Rank: Private
Service Number: G/3453.
Regiment: 2nd Bn. The Queen's (Royal West Surrey Regiment) Killed In Action Sunday 16th May 1915 Age 17
Commemorated\Buried LE TOURET MEMORIAL
Grave\Panel Ref: Panel 4 and 5.

Herbert was born at home in Picton Nr Chester in the Parish of Pickton and Plemonstall St Peter. Interestingly in the 1901 census Herbert is listed as age 5, (this maybe a mistake) his father Charles age 50 is working as a farm labourer, his wife Mary Hannah 44, they have four other children, Frances 13, Fred 11, Louisa 9, and Wilfred 1. By the time the 1911 census was taken Mary was a widow, Charles passed away on 19 October 1910 in Chester, Cheshire, at the age of 61. The census shows they had 12 children of which 3 had died. Herbert is listed as age 13 and his younger brother Wilfred 11 are the only two children living with Mary.

His mother Mary Hannah passed away in 1922 in Chester, Cheshire, at the age of 66.

In 1911, Herbert Dentith may have become a member of The Scout Association while living in Picton nr Mickle Trafford, Cheshire. as did younger brother Wilfred Dentith.

Herbert lied about his age to join the Army on the 10th Novemember 1914. He told the recruiters he was 19, when infact he was only 16.

Surrey History Centre holds a rough register of recruits to QRWS c.1914-16. It contains only very brief entries and contains the following relating to Herbert:

3453, Dentith, H, aged 19, enlisted for 3 years on 10 November 1914

Herbert enlisted in a Service battalion of the Queen's and subsequently transferred to the 2nd Bn. Guildford was home to three Service battalions: 6th Bn (August 1914: K1), 7th Bn (September 1914: K2) and 8th Bn (September 1914: K3). It noted no reference to another battalion in his medal rolls entries

7th Div, which included 2nd Queen's in 22nd Bde, had been badly depleted by the end of First Ypres:"the Division suffered such heavy casualties it took until 1915 to rebuild up to full strength".

Herbert was transferred from a Service battalion to the 2nd in response to this shortage of men. He arrived in France on the 12th April 1915. The battalion war diary shows that a draft of 58 NCOs and men joined while they were in billets on the 13th. Herbert more than likely was amongst these. The battalion remained in billets until the 8th of May, the following day an attack was made on the German lines, the Queens were moved into the British support lines where they stayed for the day. On the 10th they moved back into billets, they would remain there for five days, on the 15th they moved back into line in preparation for an attack.

22nd Bde attacked at 03:15 on the 16th May, 2nd Queen's and 1st RWF being the assaulting battalions. Fired upon heavily right from the start they took the German front line some 75-150m away and consolidated it, then pressed on to a position about a kilometre ahead called the North Breastwork. The Queen's reached it about 06:00, and the Royal Welch about 50 minutes later but by 09:00 the attack had stalled, in large part to the heavy casualties incurred. Young Herbert was one of them. The war diary for 16th reads: During the night 15th/16th there were serval showers of rain. At 2:45am the bombardment of the enemy trenches and wire commenced and continued till 3:15am. At 3:15am the leading platoons of A coy. rushed the German trenches to their front. It was now just about daylight. As soon as our men showed their heads above the parapet the enemy opened intense rifle fire and seemed in no way affected by the artillery bombardment. The remaining two platoons of A Coy. followed the first line at an interval of 50 yards and B Coy. did likewise but when the first line of C Coy. had gone the enemy fire seemed as hot as ever. Our artillery was asked to open again on the enemy trenches, the second bombardment took affect and lasted quater of an hour and then the remaining half of C Coy. and all of D Coy. were able to get along and force the enemy to leave his trenches. The majority of casualties amongst officers and men occured between our own lines and those of the enemy. The remaining officers and men about 230 advanced beyond the captured German line towards their final objective as shown on the sketch. The 800 yards was covered quickly with very little oppostion. Two more so called German lines were passed and also La Quinque Rue. There were many Germans dead in them. The final objective, the German trench at M6 was reached about 6am where we connected up with the Staffords on our right and part of the Warwicks and RWF on the left. Throughout the day the enemy heavily shelled the orginal British line and the captured German first line, at about 3:30pm we ourselves were subject to H.E shell fire from both flanks, many men were wounded because the posostion became untenable. The remains of the Queens, Welsh Fusiliers and Warwicks withdrew at about 7:30pm and occupied the first line of the German trenches captured in the early morning.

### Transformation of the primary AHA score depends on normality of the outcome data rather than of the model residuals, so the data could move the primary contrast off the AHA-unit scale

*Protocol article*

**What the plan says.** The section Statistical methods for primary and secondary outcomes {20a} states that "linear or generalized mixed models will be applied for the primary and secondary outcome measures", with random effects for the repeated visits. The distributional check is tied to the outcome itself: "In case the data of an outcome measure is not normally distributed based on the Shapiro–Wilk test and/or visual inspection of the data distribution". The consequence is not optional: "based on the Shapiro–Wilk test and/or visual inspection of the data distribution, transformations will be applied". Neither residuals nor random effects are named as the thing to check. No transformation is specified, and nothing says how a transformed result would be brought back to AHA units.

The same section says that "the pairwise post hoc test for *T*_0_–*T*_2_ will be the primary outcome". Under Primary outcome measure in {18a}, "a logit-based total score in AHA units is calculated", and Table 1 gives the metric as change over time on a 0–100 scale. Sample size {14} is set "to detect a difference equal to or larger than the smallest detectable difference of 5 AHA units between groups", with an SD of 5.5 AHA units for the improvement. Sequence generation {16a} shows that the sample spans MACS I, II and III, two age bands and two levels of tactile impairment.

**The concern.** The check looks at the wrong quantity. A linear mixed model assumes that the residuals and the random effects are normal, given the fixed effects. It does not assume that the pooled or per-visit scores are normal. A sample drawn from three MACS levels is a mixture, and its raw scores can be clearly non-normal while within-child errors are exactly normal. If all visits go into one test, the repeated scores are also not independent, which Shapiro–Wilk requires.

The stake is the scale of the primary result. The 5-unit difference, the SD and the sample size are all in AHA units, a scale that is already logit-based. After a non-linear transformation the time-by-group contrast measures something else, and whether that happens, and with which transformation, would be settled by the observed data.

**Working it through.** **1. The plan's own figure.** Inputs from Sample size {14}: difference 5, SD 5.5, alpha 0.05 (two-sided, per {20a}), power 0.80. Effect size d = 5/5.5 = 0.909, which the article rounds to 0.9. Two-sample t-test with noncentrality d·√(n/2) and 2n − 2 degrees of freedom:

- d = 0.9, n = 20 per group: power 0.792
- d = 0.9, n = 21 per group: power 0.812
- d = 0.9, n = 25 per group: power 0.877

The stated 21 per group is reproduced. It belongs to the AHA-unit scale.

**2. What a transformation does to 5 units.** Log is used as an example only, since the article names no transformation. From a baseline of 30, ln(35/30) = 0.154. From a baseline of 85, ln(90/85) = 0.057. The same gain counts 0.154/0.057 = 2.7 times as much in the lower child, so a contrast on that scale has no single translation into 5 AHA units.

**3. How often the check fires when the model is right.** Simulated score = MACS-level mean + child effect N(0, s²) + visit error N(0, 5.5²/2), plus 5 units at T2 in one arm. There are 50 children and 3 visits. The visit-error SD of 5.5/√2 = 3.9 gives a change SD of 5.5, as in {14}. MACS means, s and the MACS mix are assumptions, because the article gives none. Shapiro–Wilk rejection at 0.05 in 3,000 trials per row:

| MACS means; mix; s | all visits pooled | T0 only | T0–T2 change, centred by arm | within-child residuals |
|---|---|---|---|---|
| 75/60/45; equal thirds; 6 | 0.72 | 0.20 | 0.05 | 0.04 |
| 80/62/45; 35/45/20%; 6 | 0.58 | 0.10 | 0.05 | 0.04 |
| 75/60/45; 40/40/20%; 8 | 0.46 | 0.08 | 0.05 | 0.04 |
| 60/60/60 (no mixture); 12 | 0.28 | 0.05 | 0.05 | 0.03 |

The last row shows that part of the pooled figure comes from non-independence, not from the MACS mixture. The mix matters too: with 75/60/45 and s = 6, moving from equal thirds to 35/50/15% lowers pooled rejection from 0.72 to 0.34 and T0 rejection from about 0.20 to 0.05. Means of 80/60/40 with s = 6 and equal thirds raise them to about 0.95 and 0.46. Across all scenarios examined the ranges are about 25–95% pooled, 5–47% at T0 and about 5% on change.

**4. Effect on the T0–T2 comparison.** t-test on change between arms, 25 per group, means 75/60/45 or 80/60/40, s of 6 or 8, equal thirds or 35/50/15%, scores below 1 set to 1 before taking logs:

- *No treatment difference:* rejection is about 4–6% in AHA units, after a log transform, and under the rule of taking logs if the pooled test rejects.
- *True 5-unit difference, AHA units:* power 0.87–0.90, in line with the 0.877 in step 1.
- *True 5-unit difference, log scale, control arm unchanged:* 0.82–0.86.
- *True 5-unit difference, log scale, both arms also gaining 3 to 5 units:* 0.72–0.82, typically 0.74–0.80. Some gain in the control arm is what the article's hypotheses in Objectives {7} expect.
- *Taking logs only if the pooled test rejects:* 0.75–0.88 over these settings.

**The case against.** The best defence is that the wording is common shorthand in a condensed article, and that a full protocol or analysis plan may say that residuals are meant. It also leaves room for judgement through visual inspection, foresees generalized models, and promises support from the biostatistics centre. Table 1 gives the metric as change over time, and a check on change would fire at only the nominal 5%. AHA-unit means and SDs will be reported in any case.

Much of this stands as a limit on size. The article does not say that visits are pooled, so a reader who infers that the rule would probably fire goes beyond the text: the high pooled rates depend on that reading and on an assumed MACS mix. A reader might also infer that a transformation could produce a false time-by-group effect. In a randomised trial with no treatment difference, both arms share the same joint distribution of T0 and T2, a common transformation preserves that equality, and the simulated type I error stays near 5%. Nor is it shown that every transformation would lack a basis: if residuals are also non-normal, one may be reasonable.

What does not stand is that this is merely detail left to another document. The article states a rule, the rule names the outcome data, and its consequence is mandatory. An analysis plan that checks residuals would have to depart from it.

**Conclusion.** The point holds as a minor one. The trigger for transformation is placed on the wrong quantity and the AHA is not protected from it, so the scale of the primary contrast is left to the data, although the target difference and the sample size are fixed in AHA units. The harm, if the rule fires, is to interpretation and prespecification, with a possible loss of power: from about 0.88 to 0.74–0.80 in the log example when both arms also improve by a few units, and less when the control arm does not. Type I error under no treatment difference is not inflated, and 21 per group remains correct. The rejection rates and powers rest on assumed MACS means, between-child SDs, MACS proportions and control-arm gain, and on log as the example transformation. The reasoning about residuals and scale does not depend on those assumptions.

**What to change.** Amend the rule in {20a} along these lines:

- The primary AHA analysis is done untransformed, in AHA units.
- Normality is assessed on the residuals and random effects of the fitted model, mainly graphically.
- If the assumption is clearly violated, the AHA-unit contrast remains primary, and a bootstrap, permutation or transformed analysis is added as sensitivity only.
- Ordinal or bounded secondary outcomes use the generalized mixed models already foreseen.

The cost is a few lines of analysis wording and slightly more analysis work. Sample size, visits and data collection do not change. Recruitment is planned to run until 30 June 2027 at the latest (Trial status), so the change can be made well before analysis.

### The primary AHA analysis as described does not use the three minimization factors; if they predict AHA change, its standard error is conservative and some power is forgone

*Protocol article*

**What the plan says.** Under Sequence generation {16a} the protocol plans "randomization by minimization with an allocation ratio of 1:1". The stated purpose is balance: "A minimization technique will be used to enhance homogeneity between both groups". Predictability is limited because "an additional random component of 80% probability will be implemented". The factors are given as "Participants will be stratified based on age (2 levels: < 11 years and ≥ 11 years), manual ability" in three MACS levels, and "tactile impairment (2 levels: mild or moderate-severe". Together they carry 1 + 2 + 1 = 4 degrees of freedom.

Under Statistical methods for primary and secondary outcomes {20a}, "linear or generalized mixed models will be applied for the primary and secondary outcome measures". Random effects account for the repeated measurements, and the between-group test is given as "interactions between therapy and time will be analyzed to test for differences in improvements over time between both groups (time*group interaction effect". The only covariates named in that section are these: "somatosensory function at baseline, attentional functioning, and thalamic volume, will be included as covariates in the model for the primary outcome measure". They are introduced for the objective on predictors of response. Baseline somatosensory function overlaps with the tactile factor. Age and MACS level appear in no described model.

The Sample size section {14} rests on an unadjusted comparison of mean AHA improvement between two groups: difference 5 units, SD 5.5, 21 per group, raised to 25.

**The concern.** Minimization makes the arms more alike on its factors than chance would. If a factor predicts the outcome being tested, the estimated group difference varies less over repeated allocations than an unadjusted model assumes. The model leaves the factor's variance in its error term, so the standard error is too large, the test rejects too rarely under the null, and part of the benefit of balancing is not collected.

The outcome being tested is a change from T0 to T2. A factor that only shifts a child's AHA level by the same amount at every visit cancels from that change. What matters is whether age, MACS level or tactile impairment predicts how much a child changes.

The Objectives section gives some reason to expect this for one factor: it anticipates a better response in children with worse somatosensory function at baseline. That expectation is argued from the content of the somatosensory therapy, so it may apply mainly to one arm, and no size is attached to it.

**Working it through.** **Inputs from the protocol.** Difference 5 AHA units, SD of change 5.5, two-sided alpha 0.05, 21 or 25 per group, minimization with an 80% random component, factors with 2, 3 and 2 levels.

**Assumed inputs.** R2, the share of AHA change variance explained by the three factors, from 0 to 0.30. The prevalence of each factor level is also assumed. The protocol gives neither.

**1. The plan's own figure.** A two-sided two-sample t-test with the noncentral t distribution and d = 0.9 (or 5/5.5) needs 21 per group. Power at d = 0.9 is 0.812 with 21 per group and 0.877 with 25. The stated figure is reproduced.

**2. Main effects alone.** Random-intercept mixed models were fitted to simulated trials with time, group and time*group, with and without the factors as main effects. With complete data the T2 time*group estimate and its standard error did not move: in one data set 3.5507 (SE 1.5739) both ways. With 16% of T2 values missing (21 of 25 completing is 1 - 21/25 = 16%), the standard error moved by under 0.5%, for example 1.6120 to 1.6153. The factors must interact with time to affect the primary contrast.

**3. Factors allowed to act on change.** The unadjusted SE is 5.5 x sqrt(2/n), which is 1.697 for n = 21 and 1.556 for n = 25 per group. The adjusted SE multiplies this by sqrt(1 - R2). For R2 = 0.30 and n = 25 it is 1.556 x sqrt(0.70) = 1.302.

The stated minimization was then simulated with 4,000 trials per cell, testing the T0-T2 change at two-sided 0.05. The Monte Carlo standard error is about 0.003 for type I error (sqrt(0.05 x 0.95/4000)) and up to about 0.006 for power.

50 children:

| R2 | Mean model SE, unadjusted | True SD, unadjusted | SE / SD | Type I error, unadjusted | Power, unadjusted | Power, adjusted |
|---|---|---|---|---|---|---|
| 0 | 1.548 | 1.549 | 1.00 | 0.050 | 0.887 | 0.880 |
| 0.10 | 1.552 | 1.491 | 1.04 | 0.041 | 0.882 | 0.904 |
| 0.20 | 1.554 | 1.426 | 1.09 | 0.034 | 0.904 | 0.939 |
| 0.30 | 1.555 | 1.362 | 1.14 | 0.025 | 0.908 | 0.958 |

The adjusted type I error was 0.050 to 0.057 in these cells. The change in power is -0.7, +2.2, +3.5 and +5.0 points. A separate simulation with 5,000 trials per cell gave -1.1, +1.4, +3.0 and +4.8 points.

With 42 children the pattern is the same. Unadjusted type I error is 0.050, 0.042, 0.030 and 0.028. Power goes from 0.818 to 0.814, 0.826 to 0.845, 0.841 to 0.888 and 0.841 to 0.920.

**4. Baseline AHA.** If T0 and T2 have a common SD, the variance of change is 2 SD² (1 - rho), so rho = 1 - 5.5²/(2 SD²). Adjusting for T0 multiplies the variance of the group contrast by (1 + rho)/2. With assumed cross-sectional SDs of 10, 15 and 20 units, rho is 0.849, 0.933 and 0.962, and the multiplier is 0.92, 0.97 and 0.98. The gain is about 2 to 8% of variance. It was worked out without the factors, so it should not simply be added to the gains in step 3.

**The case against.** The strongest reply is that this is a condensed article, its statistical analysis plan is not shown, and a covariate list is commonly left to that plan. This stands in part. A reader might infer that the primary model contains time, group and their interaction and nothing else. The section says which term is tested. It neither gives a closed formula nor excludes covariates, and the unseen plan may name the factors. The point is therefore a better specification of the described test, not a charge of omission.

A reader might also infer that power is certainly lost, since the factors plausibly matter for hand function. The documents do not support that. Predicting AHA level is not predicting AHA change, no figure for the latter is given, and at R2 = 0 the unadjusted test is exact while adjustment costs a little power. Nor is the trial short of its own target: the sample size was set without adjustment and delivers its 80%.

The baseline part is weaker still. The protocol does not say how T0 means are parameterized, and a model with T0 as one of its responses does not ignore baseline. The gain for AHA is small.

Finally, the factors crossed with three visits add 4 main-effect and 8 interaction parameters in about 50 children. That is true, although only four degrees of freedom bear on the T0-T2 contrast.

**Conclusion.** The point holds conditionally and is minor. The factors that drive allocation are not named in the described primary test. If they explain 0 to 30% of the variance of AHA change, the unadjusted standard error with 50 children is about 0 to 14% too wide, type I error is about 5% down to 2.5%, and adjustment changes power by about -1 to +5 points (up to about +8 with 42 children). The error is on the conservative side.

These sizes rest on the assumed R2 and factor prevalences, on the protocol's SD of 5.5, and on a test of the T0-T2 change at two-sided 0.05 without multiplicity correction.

The diary finishes with the folowing The battalion had done what was asked of it but at great cost.

27 Officers went in, 19 were either killed or wounded. 962 other ranks attacked, 435 were killed, wounded or missing.

Herbert has no known grave, there is however a memorial to him on the family headstone at St. Peters Church, Plemstall.

Cheshire County Memorial Project would like to thank Simon Gildea for reseraching and compling this information on Herbert